Skip to Content

Why do I talk to myself as if someone is there?

Talking to yourself is incredibly common – in fact, research shows that we all do it! Some estimates suggest that as many as 96% of people talk to themselves on a regular basis. But why do we have full conversations with ourselves, as if someone else is in the room? Let’s take a look at some of the top reasons.

It Helps Us Think Through Problems

One of the most common reasons we talk to ourselves is to work through problems or make decisions. When faced with a tricky situation, speaking your thoughts out loud can help organize your thoughts and approach it from different angles. Psychologists believe that self-talk allows us to better focus our thoughts and to clarify our feelings. The act of speaking triggers many areas of the brain, almost like we’re bouncing ideas off another person. This back-and-forth conversation can provide mental clarity and insight that silent reflection may not achieve.

It Motivates Us

Self-talk can also be a source of motivation. Telling yourself “I can do this!” or “Just get it done” can give you the extra push needed to complete tasks or achieve goals. Speaking aloud lights up the auditory cortex in the brain as if another person just gave you a pep talk. Saying the words imprints the motivation on a deeper level. Athletes commonly use motivational self-talk to psych themselves up before big games or competitions. It reminds the brain why the effort is worth it.

It Boosts Confidence

In a similar vein, talking positively to yourself can boost self-esteem and confidence. Making self-affirming statements like “I am capable” or “I am worthy” reinforces self-belief and a sense of empowerment. This is especially effective when preparing for nerve-wracking situations like public speaking, interviews or dates. Our brain believes what we tell it – so make sure you tell it good things!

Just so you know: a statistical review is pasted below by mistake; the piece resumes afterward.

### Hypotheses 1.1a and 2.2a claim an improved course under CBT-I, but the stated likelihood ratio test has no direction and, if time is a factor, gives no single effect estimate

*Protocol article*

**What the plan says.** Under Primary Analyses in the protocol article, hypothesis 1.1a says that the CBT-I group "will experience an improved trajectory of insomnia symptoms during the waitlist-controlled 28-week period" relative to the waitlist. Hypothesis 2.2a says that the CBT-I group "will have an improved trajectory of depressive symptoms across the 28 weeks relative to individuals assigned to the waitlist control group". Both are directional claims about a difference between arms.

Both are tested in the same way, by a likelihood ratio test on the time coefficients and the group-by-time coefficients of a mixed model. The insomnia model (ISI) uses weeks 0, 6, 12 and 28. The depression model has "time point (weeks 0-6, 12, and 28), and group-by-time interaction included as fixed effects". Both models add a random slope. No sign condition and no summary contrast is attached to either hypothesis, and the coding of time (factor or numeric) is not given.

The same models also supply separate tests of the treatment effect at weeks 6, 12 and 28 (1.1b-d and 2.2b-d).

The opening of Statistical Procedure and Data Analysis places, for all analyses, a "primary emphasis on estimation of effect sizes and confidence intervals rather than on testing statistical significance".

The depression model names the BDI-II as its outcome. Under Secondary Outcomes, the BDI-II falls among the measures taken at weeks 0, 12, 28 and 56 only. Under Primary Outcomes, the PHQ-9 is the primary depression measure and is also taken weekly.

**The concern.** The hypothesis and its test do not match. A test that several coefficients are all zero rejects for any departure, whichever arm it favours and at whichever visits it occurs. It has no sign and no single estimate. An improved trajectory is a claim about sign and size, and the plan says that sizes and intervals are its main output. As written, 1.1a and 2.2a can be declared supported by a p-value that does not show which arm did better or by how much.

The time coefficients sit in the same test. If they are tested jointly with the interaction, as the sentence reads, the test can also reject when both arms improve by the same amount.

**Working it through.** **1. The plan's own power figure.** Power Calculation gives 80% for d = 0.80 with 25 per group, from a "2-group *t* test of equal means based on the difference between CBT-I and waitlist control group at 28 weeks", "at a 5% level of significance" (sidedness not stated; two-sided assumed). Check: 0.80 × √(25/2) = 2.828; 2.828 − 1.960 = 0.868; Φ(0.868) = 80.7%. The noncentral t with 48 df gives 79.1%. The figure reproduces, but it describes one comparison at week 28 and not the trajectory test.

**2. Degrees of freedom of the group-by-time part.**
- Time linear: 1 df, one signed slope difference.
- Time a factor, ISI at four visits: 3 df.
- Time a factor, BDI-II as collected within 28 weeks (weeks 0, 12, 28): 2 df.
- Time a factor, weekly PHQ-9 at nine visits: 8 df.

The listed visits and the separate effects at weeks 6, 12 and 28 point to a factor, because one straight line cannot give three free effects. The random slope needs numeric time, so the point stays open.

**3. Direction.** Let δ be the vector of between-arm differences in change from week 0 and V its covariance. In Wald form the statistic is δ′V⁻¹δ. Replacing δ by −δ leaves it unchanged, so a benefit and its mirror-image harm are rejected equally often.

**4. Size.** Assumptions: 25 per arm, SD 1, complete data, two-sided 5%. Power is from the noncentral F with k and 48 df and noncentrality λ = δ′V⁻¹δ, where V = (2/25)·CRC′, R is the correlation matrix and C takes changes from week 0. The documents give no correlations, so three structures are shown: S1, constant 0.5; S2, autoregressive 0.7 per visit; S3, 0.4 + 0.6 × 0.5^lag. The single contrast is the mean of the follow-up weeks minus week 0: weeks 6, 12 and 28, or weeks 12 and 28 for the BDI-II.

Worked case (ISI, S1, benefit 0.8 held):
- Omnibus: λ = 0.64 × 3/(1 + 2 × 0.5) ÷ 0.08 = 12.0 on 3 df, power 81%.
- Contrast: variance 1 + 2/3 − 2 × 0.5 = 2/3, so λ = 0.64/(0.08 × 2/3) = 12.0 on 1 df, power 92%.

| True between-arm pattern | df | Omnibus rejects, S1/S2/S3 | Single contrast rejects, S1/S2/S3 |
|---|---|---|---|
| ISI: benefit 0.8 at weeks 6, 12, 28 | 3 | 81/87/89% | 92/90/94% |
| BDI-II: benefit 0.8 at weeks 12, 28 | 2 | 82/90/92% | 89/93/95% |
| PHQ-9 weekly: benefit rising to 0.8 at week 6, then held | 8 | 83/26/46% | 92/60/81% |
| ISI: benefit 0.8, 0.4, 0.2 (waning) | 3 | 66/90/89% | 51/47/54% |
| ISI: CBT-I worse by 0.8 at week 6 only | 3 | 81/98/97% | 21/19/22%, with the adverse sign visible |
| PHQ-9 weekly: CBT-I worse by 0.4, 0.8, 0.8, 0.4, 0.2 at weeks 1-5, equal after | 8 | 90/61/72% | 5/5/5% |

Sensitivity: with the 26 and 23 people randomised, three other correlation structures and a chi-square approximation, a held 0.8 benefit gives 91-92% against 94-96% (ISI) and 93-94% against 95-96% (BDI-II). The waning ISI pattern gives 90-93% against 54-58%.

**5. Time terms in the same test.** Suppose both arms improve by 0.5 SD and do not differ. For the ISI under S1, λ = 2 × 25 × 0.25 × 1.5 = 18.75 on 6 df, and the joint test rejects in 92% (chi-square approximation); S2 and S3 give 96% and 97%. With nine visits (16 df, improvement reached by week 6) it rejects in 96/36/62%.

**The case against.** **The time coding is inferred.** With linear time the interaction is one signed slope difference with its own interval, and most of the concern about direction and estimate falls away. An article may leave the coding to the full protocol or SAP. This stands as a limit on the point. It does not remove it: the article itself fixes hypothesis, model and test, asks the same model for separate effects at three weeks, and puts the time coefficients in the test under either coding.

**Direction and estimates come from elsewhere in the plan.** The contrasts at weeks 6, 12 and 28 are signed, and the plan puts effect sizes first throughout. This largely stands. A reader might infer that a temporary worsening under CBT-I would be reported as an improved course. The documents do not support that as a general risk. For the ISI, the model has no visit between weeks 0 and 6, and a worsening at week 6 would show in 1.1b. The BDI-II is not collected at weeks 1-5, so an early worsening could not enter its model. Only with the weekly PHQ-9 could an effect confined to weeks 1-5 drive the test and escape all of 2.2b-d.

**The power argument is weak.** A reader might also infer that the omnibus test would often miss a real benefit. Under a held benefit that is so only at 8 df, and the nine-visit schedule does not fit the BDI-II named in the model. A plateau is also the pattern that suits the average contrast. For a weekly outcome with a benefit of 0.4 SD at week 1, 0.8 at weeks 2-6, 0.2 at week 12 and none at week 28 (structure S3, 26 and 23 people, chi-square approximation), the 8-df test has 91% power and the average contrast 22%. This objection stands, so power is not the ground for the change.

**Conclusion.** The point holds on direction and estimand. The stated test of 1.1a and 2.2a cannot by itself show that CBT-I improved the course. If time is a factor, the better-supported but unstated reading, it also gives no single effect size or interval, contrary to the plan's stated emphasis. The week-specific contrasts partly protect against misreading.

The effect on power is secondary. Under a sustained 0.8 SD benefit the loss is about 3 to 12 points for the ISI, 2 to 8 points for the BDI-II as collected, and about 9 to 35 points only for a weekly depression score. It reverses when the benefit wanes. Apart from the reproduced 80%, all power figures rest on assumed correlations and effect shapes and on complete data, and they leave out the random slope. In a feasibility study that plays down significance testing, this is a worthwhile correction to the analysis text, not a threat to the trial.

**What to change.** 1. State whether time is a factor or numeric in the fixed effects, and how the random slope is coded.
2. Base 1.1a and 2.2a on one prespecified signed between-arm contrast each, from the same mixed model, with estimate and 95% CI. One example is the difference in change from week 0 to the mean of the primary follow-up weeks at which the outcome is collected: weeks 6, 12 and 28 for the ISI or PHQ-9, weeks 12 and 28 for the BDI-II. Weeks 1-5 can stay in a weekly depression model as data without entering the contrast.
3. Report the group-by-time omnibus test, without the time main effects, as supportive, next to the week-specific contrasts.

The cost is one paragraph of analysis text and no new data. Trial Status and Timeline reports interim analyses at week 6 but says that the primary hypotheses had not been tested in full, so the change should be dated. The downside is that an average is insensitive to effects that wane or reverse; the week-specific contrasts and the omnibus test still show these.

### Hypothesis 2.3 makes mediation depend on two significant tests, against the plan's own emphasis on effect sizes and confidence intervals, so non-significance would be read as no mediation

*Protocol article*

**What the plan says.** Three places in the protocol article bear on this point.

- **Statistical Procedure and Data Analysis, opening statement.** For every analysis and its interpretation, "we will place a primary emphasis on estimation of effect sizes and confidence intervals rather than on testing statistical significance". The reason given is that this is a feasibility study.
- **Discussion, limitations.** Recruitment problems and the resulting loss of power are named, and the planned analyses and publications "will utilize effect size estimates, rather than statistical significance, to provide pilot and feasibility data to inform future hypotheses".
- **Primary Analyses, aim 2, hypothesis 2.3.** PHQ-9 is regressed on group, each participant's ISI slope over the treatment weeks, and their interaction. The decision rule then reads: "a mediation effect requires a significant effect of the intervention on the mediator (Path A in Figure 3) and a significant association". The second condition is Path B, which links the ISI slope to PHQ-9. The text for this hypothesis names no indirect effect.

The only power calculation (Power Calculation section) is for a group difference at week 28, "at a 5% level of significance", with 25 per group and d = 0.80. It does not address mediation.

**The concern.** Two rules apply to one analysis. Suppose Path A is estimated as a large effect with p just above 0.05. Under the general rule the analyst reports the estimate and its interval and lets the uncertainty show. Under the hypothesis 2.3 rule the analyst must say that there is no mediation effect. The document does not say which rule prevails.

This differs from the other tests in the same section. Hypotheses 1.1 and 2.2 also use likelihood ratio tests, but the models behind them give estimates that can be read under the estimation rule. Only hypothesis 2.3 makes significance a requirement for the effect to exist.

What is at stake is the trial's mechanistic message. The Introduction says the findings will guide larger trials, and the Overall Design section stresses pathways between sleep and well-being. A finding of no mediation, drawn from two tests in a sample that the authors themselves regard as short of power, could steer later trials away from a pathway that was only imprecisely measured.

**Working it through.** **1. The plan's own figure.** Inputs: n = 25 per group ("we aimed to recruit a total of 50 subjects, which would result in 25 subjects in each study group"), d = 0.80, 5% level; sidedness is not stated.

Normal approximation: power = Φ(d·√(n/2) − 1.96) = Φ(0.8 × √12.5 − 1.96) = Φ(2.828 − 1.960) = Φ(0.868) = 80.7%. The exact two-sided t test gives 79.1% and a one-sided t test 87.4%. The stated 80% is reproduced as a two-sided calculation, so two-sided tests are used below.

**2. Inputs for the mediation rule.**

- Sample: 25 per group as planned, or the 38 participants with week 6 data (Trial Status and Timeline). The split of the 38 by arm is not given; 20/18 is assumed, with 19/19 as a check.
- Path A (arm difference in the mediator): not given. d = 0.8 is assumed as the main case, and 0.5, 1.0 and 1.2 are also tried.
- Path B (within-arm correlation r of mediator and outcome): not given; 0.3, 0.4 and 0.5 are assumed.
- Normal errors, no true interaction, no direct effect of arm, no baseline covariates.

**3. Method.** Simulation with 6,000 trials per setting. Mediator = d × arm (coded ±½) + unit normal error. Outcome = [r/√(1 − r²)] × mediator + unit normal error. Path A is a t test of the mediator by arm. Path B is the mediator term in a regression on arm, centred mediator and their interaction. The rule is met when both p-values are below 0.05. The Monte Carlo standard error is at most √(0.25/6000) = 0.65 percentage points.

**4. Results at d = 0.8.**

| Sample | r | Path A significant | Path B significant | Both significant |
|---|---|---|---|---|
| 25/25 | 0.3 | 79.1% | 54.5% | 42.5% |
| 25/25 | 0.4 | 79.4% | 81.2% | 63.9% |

It Strengthens Memories

Verbalizing thoughts creates another pathway for memorization. Saying something out loud while studying or trying to remember an idea cements it more firmly in the brain. Researchers believe that speaking creates an additional code or cue for retrieval from memory down the road. That’s why students often read textbook passages aloud when cramming for exams – they can recall the information more easily after speaking it.

It Helps Us Socialize

Interestingly, self-talk starts as a way to communicate with others at a young age. Children learn language through interactions with their parents and vocalize themselves at play as practice. Kids often narrate their thoughts aloud or speak for their dolls and stuffed animals. This socializing continues into adulthood in the form of self-talk. Speaking fills a need for connection, even when physically alone. It’s a way to feel like part of a conversation.

It Provides Company

Self-talk can provide a sense of companionship, especially in solitary situations. Scientists believe this stems from humans being social creatures at our core. When alone for long periods, talking to yourself is a self-soothing behavior that activates areas of the brain usually stimulated by real social interaction. For many people, it helps combat loneliness.

It Lifts Our Mood

Hearing your own voice, even quietly in internal self-talk, has mood-elevating effects. The comforting, familiar sound of your own voice triggers dopamine release in the brain’s reward pathways. Levels of cortisol, the stress hormone, also decrease. This explains why simply vocalizing thoughts, feelings or observations out loud can provide a mood boost when you’re feeling low or anxious.